Matplotlib Annotate Text In A Plot Using Python

In this article, we will learn how to annotate text in Matplotlib plot using Python. But if we only add annotation text to a plot, it will not look that great. Because we want that annotation to point to a particular location in the plot. Right? So we will also be looking at how we can add arrows to go with these annotations. By using arrows, we will be able to point it to a location on the plot as well.

Now does that sound good for you? Great! So then let u begin!

First thing first. Let us learn what an annotation is. Alright? Because knowing what an annotation does to a plot will help us know how to use it. Right? So let us start fro there.

What Is Annotation?

Annotation is a piece of text that we can add to a plot to add give some explanation. So that is all there is to it.

But then you may ask why we want to text annotate a Matplotlib? After all, we already have a way to add text inside a plot in Matplotlib. Right? We have already seen how we can do that in our earlier article. So then why do we need annotation as well?

Well, there is a simple reason for that. So you see, using text( ) function provided by Matplotlib is fine for simple texts. But for larger texts, we want to go for annotations because we can use arrows here! So that way we can use larger texts but still point this text a point on the plot using arrows!

So that is the real benefit of using annotated text in Matplotlib plots rather than normal text( ) function. I hope this is clear to you by now!

So with that, let us see how we can text annotate a point in the Matplotlib plot.

How To Use Matplotlib To Annotate Text In A Plot

So how do we add annotation to a Matplotlib plot? Well using the annotate( ) function from the pyplot module, of course!

So the pyplot module provides us with an annotate( ) function as well! So using this, we can add annotations to our plot. But how does the signature of this function look like? Let us take a look at it:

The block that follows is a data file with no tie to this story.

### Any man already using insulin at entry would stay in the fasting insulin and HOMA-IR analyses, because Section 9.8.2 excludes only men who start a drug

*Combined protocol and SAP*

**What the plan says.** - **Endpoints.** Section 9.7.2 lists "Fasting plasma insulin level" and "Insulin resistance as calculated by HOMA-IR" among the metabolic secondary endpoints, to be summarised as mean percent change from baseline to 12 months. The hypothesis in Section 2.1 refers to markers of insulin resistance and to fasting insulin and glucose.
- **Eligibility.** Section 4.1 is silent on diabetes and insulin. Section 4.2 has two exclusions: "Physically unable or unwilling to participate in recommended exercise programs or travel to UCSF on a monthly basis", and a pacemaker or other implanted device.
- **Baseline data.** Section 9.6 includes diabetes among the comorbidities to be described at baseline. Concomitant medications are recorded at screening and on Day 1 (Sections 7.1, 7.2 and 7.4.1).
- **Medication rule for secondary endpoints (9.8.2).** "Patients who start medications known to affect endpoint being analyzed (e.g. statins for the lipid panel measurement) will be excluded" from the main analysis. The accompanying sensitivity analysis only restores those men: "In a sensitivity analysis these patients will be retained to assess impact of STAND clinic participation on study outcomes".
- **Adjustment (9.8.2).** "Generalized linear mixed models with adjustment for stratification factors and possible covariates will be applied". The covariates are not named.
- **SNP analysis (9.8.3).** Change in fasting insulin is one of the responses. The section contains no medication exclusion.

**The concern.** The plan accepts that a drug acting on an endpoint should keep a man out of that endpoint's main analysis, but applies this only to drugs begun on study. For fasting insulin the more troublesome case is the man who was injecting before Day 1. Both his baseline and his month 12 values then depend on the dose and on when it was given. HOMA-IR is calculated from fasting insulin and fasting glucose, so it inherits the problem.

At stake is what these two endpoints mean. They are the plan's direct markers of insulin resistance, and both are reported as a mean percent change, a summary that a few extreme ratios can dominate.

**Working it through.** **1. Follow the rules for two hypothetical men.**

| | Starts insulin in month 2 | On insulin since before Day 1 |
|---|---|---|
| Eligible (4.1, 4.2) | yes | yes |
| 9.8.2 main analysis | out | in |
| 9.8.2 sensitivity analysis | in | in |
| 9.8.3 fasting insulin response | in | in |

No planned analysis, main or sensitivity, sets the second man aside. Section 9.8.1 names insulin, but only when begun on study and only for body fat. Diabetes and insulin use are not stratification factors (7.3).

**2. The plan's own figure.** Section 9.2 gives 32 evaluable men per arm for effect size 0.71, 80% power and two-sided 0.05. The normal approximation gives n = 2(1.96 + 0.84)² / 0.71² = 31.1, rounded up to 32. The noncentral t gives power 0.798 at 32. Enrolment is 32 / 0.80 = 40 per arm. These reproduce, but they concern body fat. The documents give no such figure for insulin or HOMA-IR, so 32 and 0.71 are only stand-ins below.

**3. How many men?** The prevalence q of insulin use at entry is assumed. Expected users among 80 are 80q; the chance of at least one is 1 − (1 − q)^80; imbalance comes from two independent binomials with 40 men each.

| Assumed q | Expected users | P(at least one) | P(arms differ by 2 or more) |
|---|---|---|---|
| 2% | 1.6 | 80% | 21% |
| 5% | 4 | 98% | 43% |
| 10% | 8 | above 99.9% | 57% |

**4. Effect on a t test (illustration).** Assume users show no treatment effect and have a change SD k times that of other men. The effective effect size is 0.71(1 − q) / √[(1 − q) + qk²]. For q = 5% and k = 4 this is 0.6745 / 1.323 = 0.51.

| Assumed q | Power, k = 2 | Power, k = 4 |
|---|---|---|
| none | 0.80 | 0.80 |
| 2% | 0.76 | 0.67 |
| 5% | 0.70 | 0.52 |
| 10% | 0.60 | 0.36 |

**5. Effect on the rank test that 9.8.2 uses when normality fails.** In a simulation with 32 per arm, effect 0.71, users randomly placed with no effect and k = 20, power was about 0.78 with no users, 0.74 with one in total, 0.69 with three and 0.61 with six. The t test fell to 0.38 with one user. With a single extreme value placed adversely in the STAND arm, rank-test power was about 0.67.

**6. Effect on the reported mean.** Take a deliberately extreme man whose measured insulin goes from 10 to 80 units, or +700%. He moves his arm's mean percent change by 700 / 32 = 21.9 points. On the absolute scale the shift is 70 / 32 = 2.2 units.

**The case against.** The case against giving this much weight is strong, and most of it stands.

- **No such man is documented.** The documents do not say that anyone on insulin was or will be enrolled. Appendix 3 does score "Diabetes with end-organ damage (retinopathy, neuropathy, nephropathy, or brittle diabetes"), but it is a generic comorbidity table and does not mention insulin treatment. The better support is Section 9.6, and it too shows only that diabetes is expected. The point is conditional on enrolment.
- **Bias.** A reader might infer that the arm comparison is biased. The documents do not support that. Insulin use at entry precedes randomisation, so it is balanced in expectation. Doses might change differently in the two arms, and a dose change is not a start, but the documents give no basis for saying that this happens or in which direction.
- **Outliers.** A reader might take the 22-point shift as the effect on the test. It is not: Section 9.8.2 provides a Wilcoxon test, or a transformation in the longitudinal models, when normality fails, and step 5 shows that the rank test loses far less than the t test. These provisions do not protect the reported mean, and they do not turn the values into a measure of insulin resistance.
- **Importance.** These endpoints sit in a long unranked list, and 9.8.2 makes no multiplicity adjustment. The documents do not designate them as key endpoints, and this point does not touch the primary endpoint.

annotate(text, xy, xytext, arrowprops)

So this is the basic signature of the annotate( ) function. But this signature is not all of it. It is missing few more arguments. But they are all optional. So we have skipped what is not required.

So what do these arguments mean? To understand, let us take a look at them one by one:

text - This is the annotation text
xy - This is the x & y co-ordinates of the point on our plot to which we will be adding the annotation
xytext - This is the x & y co-ordinates where we want our annotated text to appear
arrowprops - This will define the properties of our arrow

I know this is all looking overwhelming. But it will become clear to you once we looked at an example code using that. Alright? So let us look at that right now!

Matplotlib Annotate Text Example

So here is our example code:

import matplotlib.pyplot as plt
y = [8, 10, 11, 12, 10, 9, 10, 8, 7, 11, 10, 9]
plt.annotate('this is the point I want to point!',
xy=(4, 10), xytext=(5, 10.75), arrowprops=dict(facecolor='red'))

As you can see, we are using a simple data set y with 12 values in it. We are then calling the normal plot( ) function to plot this data. But the real meat is in our 4th line where we are using our annotate( ) function.

So as you can see, we are passing a number of parameters here. The first is the text parameter which simply reads “this is the point I want to point!”.

The next is the xy parameter which is the point we want to annotate. This is followed by the xytext parameter which allows us to set the location where we wan our text to appear.

And finally we have the arrowprops parameter which allows us to set the arrow properties.

So using this code we get the following plot:

Matplotlib Plot With Annotate Text
Matplotlib Plot With Annotate Text

So there you have it. This is how you can use Python Matplotlib library to create a plot with annotated text. I hope it was easy enough for you. But if you have any questions, do let me know in the comments below and I will be happy to help.

So with that, I will end this tutorial now. Hope you have a nice day! 🙂